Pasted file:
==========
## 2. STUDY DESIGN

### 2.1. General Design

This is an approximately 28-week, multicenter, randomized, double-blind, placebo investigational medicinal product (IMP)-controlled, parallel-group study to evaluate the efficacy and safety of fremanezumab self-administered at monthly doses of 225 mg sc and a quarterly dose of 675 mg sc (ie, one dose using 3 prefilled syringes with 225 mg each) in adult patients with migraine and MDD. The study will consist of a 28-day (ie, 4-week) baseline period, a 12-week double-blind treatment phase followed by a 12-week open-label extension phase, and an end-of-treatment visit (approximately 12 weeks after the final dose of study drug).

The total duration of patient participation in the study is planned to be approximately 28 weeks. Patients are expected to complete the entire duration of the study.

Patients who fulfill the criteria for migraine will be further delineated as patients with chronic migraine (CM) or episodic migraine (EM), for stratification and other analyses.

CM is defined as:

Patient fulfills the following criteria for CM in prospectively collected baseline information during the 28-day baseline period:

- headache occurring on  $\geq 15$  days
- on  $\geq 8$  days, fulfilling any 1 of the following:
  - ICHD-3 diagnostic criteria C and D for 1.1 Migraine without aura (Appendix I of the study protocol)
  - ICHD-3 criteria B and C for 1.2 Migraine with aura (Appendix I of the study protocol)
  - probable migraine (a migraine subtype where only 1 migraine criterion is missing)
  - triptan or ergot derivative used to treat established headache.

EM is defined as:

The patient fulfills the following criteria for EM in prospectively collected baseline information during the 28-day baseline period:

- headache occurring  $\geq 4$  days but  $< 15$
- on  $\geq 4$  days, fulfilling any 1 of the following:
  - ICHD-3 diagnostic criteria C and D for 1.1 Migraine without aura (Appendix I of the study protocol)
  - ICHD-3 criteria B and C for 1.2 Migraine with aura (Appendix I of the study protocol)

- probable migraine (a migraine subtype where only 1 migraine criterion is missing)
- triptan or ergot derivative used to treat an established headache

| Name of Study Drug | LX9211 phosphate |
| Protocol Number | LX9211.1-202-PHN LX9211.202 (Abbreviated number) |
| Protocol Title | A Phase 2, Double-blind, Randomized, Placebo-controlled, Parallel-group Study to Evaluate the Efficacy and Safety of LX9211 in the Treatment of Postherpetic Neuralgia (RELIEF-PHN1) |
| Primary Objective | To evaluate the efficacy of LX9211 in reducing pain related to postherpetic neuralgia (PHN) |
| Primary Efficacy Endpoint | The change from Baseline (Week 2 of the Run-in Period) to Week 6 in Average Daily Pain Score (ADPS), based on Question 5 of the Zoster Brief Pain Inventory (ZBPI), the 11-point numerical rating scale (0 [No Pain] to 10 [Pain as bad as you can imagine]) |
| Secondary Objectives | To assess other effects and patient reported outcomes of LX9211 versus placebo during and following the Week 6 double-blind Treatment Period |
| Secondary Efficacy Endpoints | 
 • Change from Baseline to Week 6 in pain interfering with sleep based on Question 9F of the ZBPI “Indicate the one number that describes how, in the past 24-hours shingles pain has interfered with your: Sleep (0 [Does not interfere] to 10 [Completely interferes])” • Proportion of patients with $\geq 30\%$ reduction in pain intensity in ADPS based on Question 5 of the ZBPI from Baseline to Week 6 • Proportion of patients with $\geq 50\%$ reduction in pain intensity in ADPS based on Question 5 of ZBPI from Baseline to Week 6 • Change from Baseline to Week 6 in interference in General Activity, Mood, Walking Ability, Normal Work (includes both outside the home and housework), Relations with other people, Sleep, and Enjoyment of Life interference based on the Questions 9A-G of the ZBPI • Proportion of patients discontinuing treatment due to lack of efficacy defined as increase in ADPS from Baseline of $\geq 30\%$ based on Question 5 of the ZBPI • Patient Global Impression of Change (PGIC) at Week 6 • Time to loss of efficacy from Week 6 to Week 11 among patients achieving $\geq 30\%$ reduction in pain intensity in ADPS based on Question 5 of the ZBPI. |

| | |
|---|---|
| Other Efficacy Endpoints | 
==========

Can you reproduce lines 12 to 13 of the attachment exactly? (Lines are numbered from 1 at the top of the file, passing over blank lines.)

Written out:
  - probable migraine (a migraine subtype where only 1 migraine criterion is missing)
  - triptan or ergot derivative used to treat established headache.